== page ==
Lamb and Mutton
All Co-op fresh lamb and chilled prepared meals are sourced from farms in England, Scotland, Wales, Northern Ireland and New Zealand (when British lamb is out of season). Our Truly Irresistible fresh lamb is produced from native breeds in the Cambrian Mountains of Mid Wales.Why buy British Lamb & Mutton?
British lamb & mutton is produced to some of the highest welfare standards in the world. No growth-promoting hormones are fed to sheep in the UK and
any antibiotics are administered only under veterinary direction.
Britain's sheep industry is the envy of the world: breeding from livestock and genetics from our native breeds are much sought after by farmers in other countries.
British lamb & mutton travels less far from farm to shop so regardless of how carbon footprints are calculated it self-evidently has a lower carbon footprint. Choosing British lamb & mutton means supporting British farmers whose work helps to keep the British countryside the way we want it to look: no sheep - no countryside!
How to tell if the meat is British?
Lamb or mutton labelled 'British' must come from animals born, reared and slaughtered within the UK. If you are not buying direct from a farmer you might find it helpful to look for a quality mark. These mean that all stages of the food chain have been independently checked to ensure that they meet the required standards.
The main Lamb and Mutton marks are below.
Quality Standard Lamb has been produced and processed through a fully assured independently audited supply chain. The quality standard mark for lamb is the only one to have standards relating to eating quality such as age, sex and, at certain times of the year, maturation. A St George's flag on the mark indicates that the meat has come from an animal born, raised and slaughtered in England. A union flag indicates it is born, raised and processed to the same standards but of UK origin.
The Scotch Lamb mark confirms that the animals have been born and reared for all of their lives on assured Scottish farms and that they have been slaughtered in an approved abattoir in Scotland. The standards are set by Quality Mark Scotland's assurance schemes. Scotch Lamb has been awarded the European PGI mark that recognises special regional significance and so the marks will often be accompanied by the PGI logo.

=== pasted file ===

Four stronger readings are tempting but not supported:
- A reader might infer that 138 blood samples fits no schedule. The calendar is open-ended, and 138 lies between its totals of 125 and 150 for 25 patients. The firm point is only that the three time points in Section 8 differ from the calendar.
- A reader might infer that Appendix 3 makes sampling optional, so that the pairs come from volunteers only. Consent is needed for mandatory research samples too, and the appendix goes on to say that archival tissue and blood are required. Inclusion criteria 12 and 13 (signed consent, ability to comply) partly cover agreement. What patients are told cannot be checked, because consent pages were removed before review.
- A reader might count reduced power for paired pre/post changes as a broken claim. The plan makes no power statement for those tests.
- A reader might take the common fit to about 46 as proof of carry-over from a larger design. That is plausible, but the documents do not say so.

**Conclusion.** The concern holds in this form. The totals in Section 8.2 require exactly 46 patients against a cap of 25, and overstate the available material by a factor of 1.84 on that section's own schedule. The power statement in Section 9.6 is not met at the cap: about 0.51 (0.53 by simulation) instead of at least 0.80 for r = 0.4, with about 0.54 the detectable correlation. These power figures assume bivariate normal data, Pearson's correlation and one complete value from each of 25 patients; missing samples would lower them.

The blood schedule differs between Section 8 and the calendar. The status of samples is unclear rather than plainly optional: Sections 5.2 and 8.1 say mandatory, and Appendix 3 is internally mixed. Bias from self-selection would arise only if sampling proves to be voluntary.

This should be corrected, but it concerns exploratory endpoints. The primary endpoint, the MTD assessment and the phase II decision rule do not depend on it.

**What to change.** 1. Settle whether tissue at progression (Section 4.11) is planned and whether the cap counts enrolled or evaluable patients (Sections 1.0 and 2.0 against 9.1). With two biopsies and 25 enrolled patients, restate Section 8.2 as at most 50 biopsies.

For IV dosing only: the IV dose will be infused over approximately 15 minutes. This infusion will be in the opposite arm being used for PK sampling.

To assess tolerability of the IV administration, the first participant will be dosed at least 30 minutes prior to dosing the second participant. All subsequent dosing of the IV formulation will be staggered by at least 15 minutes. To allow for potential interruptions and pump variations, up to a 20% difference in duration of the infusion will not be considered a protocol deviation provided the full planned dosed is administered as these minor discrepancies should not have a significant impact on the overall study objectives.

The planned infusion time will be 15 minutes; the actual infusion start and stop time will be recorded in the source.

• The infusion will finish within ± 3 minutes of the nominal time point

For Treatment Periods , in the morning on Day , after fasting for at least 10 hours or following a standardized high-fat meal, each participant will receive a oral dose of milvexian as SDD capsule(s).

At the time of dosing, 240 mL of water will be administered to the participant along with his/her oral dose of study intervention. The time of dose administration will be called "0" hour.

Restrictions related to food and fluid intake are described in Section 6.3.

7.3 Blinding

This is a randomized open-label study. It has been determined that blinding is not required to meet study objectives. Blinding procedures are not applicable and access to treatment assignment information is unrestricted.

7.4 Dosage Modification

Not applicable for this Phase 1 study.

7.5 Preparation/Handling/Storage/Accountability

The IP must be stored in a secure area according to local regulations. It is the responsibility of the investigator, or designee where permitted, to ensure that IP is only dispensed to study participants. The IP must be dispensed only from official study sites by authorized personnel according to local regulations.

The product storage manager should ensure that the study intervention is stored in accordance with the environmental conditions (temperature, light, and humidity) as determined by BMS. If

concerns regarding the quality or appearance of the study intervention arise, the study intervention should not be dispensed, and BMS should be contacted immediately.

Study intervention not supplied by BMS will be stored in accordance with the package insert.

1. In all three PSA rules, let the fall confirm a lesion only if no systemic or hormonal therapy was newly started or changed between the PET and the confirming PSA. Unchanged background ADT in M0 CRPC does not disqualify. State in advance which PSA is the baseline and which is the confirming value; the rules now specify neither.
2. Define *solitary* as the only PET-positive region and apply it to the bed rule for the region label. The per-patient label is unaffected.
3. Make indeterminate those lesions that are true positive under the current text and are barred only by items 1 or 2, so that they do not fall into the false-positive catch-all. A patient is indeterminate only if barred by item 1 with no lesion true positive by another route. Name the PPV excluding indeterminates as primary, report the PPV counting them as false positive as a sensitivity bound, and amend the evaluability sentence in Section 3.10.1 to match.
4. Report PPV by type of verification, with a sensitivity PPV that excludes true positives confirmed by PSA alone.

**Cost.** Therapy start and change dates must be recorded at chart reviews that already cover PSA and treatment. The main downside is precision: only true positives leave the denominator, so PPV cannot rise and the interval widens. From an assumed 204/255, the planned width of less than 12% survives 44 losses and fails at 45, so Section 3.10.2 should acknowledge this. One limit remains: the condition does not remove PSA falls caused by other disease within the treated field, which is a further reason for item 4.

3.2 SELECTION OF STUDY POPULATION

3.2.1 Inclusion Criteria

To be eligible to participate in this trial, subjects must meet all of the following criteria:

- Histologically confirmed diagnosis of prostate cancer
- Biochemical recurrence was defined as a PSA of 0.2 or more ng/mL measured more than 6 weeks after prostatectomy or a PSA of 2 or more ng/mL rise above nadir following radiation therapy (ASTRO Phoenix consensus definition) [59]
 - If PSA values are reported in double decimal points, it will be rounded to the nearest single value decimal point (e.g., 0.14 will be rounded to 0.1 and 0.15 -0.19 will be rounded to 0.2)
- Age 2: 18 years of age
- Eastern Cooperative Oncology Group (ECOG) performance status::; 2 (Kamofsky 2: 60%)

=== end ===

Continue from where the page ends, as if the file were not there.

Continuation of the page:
The Welsh Lamb mark can only appear on lamb that has been born and raised in Wales and that has been slaughtered in an approved abattoir. Welsh Lamb has been awarded the European PGI mark that recognises special regional significance and so the marks will often be accompanied by the PGI logo.
Where the Mutton Renaissance logo is used, the meat will have met the standards of the Mutton Renaissance campaign. One such standard is that maturing of the meat to ensure a full flavour.
When looking to purchase lamb, keep an eye out for marks such as the Red Tractor logo
For more information on logos and marks visit our Logos and Marks page.
Which cut of lamb & mutton is best?
We tend to equate 'eating quality' with tenderness and succulence. It is therefore important to use the correct cut of meat for a particular dish: for example, chop for pan-frying, shoulder for Sunday joints and neck for stewing.
To download a diagram of where different cuts of meat come from on the carcass and a guide to which cuts are the best ones to use for different regional dishes click the blue box on this page.
When to eat British lamb & mutton?
Although available all year round, British lamb & mutton are seasonal products.